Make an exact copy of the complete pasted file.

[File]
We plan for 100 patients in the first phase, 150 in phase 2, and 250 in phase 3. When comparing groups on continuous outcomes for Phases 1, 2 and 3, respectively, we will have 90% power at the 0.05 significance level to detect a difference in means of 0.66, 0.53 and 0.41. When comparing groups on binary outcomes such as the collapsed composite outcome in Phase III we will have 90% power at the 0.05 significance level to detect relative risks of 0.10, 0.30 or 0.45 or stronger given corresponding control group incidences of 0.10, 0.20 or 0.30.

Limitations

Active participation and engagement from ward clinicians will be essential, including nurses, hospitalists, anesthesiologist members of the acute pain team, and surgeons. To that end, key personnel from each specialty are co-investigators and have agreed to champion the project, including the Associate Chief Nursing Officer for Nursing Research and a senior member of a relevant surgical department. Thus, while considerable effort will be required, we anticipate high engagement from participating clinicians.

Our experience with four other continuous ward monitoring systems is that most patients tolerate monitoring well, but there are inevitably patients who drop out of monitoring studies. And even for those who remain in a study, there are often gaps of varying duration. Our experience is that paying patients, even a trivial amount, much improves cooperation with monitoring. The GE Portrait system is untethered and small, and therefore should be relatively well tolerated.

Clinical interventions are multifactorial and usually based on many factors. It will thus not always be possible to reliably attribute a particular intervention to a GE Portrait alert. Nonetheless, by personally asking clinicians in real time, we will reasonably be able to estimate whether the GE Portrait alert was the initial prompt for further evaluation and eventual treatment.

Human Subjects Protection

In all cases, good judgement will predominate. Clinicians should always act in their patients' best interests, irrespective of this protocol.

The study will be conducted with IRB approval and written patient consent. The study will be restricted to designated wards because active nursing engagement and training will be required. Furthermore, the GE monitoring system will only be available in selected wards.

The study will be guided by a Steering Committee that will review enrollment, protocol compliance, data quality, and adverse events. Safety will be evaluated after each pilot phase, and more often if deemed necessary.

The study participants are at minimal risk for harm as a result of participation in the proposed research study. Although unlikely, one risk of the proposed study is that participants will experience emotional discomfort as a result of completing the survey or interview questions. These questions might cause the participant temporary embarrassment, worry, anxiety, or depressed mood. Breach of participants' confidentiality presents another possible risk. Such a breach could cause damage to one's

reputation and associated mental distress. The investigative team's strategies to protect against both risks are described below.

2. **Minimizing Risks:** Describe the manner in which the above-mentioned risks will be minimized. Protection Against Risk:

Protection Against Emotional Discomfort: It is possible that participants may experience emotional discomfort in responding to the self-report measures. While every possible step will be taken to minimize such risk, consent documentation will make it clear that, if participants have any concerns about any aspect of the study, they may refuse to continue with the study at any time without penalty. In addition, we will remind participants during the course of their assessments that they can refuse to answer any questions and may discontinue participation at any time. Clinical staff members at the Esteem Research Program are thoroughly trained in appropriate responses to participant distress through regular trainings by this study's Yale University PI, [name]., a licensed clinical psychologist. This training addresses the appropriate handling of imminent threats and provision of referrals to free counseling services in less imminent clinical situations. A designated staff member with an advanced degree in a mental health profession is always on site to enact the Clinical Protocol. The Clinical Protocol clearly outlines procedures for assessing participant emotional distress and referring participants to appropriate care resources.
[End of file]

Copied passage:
We plan for 100 patients in the first phase, 150 in phase 2, and 250 in phase 3. When comparing groups on continuous outcomes for Phases 1, 2 and 3, respectively, we will have 90% power at the 0.05 significance level to detect a difference in means of 0.66, 0.53 and 0.41. When comparing groups on binary outcomes such as the collapsed composite outcome in Phase III we will have 90% power at the 0.05 significance level to detect relative risks of 0.10, 0.30 or 0.45 or stronger given corresponding control group incidences of 0.10, 0.20 or 0.30.

Limitations

Active participation and engagement from ward clinicians will be essential, including nurses, hospitalists, anesthesiologist members of the acute pain team, and surgeons. To that end, key personnel from each specialty are co-investigators and have agreed to champion the project, including the Associate Chief Nursing Officer for Nursing Research and a senior member of a relevant surgical department. Thus, while considerable effort will be required, we anticipate high engagement from participating clinicians.

Our experience with four other continuous ward monitoring systems is that most patients tolerate monitoring well, but there are inevitably patients who drop out of monitoring studies. And even for those who remain in a study, there are often gaps of varying duration. Our experience is that paying patients, even a trivial amount, much improves cooperation with monitoring. The GE Portrait system is untethered and small, and therefore should be relatively well tolerated.

Clinical interventions are multifactorial and usually based on many factors. It will thus not always be possible to reliably attribute a particular intervention to a GE Portrait alert. Nonetheless, by personally asking clinicians in real time, we will reasonably be able to estimate whether the GE Portrait alert was the initial prompt for further evaluation and eventual treatment.

Human Subjects Protection

In all cases, good judgement will predominate. Clinicians should always act in their patients' best interests, irrespective of this protocol.

The study will be conducted with IRB approval and written patient consent. The study will be restricted to designated wards because active nursing engagement and training will be required. Furthermore, the GE monitoring system will only be available in selected wards.

The study will be guided by a Steering Committee that will review enrollment, protocol compliance, data quality, and adverse events. Safety will be evaluated after each pilot phase, and more often if deemed necessary.

The study participants are at minimal risk for harm as a result of participation in the proposed research study. Although unlikely, one risk of the proposed study is that participants will experience emotional discomfort as a result of completing the survey or interview questions. These questions might cause the participant temporary embarrassment, worry, anxiety, or depressed mood. Breach of participants' confidentiality presents another possible risk. Such a breach could cause damage to one's

reputation and associated mental distress. The investigative team's strategies to protect against both risks are described below.

2. **Minimizing Risks:** Describe the manner in which the above-mentioned risks will be minimized. Protection Against Risk:

Protection Against Emotional Discomfort: It is possible that participants may experience emotional discomfort in responding to the self-report measures. While every possible step will be taken to minimize such risk, consent documentation will make it clear that, if participants have any concerns about any aspect of the study, they may refuse to continue with the study at any time without penalty. In addition, we will remind participants during the course of their assessments that they can refuse to answer any questions and may discontinue participation at any time. Clinical staff members at the Esteem Research Program are thoroughly trained in appropriate responses to participant distress through regular trainings by this study's Yale University PI, [name]., a licensed clinical psychologist. This training addresses the appropriate handling of imminent threats and provision of referrals to free counseling services in less imminent clinical situations. A designated staff member with an advanced degree in a mental health profession is always on site to enact the Clinical Protocol. The Clinical Protocol clearly outlines procedures for assessing participant emotional distress and referring participants to appropriate care resources.